Eighty Trips Around the Sun

By on September 13, 2017

By Carol Anderson—

I take the flowers and arrange them one by one in the blue crystal vase that my mother loves; today is her day. I have plotted and planned for months and enlisted five of my closest friends to create a surprise birthday party in honor of her 80th year.

Invitations had requested that all the guests bring a gag gift and to be prepared to tell a story about my mother. I want her to know firsthand what she has meant to the people in her life—to hear her eulogy while she is alive.

She is dressed in turquoise polyester pants and a short sleeve knit top with stripes of pink and blue. Her lipstick and nails match – in a shade of plum that compliments the whole outfit. Her shimmering white hair is plastered in place with half a can of Aqua Net, and she models her outfit as though she is going to be a contestant on Wheel of Fortune rather than just go to lunch with me.  

“Where are we going, Honey?” 

“I thought I would take you out for lunch to Hungry Jack’s in Ann Arbor; but before that, I want to show you the new vinyl siding on my house.” 

When we arrive, I lead her around to the back. 

“Look at the windows and the beautiful job they did on the corners and the way they attached the gutters,” I said, my heartbeat drubbing faster with each step. 

The videographer is stationed just the other side of the bushes where we turn the corner. I faintly hear his camera start to roll. Five, four, three, two, one more step and … 

There we are, face to face with dozens of guests of all ages, smiling from row upon row of folding chairs that fill my back yard under a tent bigger than the garage. A rousing chorus of Happy Birthday erupts out into the neighborhood.

My mother is dumbstruck. She has experienced many difficult and painful surprises in her life. Here, though, at last, under blue sky and shining sun, amid the heartfelt love of fifty friends blessing her life, is the truly joyous one I have been aching to give her.

With her comfortably seated in my grandmother’s rocking chair, the guest of honor’s spot, the festivities begin with another surprise. I have flown her oldest, dearest friend of 55 years from California to Michigan for this momentous celebration. Mom’s eyes widen and I hear her whisper, “Oh Caroline,” as she catches a glimpse of her from behind the lilac bush. The advertisements of youthful lovers racing toward each other in slow motion under sun-filled skies pale in comparison to the sight of these two octogenarians teetering toward each other in real slow motion, outstretched arms ready to embrace.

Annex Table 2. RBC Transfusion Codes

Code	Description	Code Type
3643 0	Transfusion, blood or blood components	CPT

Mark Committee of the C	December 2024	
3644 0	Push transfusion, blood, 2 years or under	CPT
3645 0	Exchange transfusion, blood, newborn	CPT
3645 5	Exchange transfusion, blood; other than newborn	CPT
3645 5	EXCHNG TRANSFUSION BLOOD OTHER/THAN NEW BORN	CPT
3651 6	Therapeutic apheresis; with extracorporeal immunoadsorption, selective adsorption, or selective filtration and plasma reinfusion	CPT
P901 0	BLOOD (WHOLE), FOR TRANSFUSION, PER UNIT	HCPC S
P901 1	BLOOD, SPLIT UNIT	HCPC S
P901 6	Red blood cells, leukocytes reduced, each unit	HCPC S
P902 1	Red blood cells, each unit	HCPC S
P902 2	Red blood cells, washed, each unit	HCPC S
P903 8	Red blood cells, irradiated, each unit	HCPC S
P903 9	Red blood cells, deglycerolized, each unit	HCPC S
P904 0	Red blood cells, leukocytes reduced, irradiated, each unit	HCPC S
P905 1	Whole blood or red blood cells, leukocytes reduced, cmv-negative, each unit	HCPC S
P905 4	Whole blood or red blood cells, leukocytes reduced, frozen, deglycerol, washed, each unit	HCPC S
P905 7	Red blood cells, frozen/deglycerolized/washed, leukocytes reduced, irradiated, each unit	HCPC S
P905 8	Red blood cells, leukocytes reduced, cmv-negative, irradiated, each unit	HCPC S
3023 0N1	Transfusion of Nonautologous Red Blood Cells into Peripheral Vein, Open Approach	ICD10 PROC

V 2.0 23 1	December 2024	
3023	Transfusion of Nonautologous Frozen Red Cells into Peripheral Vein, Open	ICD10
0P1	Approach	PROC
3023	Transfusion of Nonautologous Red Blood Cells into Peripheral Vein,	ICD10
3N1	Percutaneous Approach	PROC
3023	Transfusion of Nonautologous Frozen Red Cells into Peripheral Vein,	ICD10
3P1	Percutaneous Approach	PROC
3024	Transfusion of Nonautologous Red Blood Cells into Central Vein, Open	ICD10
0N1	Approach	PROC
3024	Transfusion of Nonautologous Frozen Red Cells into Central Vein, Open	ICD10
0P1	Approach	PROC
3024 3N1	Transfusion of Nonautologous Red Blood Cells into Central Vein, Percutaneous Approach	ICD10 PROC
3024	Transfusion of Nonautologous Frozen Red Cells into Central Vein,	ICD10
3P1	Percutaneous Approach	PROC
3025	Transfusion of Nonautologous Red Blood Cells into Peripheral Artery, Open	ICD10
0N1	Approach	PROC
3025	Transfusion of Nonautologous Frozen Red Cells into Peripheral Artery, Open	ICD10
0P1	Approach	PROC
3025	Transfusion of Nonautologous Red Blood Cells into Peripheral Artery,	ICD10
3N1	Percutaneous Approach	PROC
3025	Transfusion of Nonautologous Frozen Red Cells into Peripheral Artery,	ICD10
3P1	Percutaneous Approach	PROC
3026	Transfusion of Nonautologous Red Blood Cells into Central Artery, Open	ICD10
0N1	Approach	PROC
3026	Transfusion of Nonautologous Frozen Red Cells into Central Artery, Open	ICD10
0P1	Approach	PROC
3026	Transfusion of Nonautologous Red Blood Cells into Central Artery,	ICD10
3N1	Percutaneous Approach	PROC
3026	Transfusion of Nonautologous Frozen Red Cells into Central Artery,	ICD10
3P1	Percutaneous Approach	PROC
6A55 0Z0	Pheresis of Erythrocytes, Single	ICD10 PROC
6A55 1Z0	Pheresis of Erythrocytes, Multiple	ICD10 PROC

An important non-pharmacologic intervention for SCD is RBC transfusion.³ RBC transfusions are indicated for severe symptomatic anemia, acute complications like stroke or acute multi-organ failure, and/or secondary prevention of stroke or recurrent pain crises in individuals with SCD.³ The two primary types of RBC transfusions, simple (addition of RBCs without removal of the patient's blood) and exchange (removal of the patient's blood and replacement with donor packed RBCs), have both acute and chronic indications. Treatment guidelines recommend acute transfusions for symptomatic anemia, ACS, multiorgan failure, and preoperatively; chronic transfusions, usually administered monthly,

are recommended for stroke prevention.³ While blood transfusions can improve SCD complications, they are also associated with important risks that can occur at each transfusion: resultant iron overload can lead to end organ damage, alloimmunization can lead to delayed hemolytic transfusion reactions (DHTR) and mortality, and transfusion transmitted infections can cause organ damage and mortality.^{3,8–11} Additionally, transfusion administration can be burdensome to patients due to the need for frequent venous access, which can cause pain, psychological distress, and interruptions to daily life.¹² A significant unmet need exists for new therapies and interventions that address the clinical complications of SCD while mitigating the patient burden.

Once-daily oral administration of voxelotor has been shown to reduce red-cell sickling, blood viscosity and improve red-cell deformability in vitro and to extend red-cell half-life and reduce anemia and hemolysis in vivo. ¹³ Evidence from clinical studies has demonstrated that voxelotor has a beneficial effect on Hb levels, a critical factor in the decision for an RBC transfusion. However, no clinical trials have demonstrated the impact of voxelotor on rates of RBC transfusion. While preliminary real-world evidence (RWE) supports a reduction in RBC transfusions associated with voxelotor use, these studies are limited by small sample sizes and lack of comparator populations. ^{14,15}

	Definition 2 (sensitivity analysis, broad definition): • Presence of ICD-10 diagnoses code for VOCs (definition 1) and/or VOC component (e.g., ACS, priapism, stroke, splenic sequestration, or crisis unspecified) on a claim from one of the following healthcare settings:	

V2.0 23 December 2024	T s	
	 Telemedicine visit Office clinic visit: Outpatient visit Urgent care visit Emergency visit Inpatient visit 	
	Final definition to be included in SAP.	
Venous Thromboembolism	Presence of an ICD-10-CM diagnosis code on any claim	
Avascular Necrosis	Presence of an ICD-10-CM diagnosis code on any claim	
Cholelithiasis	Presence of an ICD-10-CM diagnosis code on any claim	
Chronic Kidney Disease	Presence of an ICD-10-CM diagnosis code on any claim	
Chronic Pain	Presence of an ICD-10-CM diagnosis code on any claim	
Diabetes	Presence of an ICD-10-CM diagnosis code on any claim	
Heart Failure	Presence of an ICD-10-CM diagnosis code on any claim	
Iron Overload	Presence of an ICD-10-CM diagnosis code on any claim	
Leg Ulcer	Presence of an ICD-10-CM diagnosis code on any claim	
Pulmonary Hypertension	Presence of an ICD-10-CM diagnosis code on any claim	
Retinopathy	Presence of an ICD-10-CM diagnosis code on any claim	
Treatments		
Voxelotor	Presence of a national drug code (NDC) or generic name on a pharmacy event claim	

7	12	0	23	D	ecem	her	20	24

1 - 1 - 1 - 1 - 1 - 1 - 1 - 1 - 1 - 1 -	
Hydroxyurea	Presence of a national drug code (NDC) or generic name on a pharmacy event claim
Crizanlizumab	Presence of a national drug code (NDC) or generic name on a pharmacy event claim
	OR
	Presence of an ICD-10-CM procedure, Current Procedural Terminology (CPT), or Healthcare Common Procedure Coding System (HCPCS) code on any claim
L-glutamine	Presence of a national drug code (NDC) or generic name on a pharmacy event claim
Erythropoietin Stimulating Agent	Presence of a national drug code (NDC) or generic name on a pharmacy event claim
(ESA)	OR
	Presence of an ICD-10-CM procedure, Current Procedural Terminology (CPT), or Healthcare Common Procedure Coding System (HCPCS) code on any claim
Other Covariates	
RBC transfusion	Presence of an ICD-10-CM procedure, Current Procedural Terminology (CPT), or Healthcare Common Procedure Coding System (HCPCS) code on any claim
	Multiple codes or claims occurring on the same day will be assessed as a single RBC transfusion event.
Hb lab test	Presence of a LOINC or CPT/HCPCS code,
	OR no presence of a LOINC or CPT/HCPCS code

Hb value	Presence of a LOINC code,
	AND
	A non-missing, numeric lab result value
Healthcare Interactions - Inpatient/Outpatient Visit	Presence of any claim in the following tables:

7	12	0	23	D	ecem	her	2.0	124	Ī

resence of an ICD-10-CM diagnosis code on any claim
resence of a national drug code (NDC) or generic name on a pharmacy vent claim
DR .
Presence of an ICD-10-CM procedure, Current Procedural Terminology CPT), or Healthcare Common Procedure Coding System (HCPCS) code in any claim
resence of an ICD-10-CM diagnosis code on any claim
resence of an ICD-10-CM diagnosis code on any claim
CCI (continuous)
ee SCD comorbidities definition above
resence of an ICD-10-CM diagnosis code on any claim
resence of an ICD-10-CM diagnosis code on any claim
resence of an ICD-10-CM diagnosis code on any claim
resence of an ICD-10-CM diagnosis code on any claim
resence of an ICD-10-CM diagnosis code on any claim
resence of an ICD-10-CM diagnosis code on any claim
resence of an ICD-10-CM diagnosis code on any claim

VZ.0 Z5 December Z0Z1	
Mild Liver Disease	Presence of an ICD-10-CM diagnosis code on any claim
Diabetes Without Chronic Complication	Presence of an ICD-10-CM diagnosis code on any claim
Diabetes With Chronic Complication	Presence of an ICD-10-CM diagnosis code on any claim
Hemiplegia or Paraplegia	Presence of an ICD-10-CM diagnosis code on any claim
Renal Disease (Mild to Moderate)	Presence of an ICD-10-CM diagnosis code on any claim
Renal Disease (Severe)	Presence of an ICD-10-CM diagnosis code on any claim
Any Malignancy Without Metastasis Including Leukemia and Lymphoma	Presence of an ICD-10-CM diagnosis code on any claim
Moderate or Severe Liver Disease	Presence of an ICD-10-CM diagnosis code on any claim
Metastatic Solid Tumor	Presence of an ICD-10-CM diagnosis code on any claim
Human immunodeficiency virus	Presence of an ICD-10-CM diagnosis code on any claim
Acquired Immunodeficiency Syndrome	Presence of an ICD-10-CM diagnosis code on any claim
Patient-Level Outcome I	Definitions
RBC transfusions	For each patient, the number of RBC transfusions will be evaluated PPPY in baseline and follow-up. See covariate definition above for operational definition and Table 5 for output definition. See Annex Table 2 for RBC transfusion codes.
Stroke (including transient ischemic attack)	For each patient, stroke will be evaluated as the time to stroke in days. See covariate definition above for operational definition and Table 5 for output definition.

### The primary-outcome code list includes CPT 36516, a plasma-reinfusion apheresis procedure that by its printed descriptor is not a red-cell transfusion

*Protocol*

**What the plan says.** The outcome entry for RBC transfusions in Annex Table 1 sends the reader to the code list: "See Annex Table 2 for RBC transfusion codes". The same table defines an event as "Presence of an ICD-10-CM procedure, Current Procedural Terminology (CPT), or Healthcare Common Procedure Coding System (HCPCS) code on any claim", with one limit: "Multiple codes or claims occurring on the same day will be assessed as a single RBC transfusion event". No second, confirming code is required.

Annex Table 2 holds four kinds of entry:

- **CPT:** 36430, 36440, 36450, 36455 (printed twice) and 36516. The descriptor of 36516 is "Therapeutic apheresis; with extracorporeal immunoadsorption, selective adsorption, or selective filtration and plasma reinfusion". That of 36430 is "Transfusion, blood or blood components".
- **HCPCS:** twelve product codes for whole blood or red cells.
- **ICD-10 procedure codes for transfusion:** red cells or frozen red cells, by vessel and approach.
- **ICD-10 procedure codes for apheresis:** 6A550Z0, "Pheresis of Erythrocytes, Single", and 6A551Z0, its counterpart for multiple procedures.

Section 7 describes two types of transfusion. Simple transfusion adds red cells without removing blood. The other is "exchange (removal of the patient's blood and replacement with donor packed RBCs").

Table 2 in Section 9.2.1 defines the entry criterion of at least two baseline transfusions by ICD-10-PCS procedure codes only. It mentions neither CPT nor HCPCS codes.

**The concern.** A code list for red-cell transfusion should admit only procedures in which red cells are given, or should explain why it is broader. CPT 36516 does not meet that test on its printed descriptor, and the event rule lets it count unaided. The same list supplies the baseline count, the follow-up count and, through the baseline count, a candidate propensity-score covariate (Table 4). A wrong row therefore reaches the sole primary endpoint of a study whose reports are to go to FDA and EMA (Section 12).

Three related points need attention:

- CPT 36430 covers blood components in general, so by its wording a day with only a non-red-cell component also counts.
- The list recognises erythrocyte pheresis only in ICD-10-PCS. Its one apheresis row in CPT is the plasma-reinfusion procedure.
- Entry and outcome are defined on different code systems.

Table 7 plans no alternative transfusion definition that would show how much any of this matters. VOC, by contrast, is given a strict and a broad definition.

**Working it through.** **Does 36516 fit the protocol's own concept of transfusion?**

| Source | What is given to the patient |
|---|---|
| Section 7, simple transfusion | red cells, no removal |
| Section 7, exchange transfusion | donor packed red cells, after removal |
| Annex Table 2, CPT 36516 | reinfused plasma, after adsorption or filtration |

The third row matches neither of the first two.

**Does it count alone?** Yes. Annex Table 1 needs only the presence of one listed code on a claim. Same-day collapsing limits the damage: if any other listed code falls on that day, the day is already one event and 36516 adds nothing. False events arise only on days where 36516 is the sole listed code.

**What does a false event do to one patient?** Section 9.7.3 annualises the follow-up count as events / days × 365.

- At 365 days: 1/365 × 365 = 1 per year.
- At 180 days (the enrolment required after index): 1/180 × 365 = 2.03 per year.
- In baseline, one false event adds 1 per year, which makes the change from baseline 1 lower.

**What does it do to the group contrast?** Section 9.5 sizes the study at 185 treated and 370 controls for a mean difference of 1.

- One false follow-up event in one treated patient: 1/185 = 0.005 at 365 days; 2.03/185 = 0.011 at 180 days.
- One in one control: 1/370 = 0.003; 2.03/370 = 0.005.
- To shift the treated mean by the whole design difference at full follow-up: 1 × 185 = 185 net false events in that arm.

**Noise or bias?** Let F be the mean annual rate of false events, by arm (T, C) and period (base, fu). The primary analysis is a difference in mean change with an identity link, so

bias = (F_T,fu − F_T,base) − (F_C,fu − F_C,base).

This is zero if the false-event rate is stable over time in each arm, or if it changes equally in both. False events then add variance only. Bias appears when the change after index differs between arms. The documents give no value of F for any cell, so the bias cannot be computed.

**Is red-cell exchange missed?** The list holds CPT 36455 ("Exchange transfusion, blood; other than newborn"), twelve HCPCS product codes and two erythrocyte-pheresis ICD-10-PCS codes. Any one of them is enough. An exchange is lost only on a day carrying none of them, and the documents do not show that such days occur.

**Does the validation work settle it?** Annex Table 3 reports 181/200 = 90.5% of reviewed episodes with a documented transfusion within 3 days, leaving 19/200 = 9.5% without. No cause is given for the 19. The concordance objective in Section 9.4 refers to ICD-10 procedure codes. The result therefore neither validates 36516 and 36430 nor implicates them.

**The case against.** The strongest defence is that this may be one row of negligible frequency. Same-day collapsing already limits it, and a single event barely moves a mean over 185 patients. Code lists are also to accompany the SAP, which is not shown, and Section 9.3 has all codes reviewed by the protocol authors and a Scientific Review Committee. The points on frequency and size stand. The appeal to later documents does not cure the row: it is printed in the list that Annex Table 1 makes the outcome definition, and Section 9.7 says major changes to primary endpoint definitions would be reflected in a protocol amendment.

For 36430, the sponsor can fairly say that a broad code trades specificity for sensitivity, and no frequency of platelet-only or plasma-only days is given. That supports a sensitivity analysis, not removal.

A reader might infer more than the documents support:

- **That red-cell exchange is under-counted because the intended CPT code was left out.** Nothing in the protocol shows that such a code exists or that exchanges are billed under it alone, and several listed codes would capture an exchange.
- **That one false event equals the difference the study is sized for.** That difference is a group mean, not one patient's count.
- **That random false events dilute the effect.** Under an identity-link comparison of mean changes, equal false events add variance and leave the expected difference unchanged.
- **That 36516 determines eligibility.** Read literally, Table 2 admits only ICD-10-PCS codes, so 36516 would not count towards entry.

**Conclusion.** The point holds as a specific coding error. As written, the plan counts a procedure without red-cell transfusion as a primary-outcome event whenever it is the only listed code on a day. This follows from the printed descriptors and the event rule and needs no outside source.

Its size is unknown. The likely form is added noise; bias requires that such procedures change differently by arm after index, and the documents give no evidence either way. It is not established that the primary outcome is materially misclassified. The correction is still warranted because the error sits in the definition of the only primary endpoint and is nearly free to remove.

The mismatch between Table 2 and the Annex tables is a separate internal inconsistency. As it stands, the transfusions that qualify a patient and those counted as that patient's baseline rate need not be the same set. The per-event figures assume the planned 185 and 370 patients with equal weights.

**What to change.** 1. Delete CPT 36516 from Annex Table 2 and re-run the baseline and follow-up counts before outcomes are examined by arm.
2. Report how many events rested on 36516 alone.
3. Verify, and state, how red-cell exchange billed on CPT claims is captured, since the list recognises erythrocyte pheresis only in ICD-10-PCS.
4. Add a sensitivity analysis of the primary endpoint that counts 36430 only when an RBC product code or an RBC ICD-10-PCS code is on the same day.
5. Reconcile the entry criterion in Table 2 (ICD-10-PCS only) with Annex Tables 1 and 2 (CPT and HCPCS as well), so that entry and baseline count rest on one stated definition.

After a long, tight hug, both sit side-by-side facing the crowd and Caroline begins to speak

“Remember Montique?” she asks with a mischievous smile. My mother’s hand flies to cover her mouth, as she rolls her eyes and giggles loudly, sending a wave of laughter through the crowd. We’re all imagining their adventures in the Roaring ‘20s, taking cruises around the Great Lakes, frequenting dance halls on Saturday nights and attending church services on Sunday mornings in search of eligible young men.

One by one, the guests – young and old friends, relatives, and pals of mine – take the chair next to my mom to tell a story about her. It is a love fest. At the end of the day, with the potato salad gone and only a handful of sandwiches and a few double chocolate cake crumbs remaining on the beige plastic platters, more than bellies are full.

When all the guests have left, my mother, Caroline and I sit in my tiny kitchen and watch the top of the tent droop lower along with the setting sun. I am grateful for the wonderful turnout and that no one passed out from heat exhaustion. As we rise from the table to go into the living room, my mother leans over to me, takes my hand in hers and whispers.  

“This was the best day of my life.”

 

About Carol Anderson
Carol E. Anderson is a life coach and former organizational consultant. She has traveled the world extensively for work and pleasure, most recently to Kenya on a photo safari and to the Democratic Republic of the Congo on a philanthropic mission. She holds a doctorate in spiritual studies, and master’s degrees in psychology, organizational development, and creative nonfiction. She is the founder of Rebellious Dreamers, an eighteen-year-strong non-profit organization that has helped women over thirty-five realize dreams they’d deferred and women of all ages come into their own. Anderson’s debut memoir, You Can’t Buy Love Like That: Growing Up Gay in the Sixties, comes out this fall. She lives with the love of her life and their sassy pup in a nature sanctuary in Ann Arbor, MI.

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Eighty Trips Around the Sun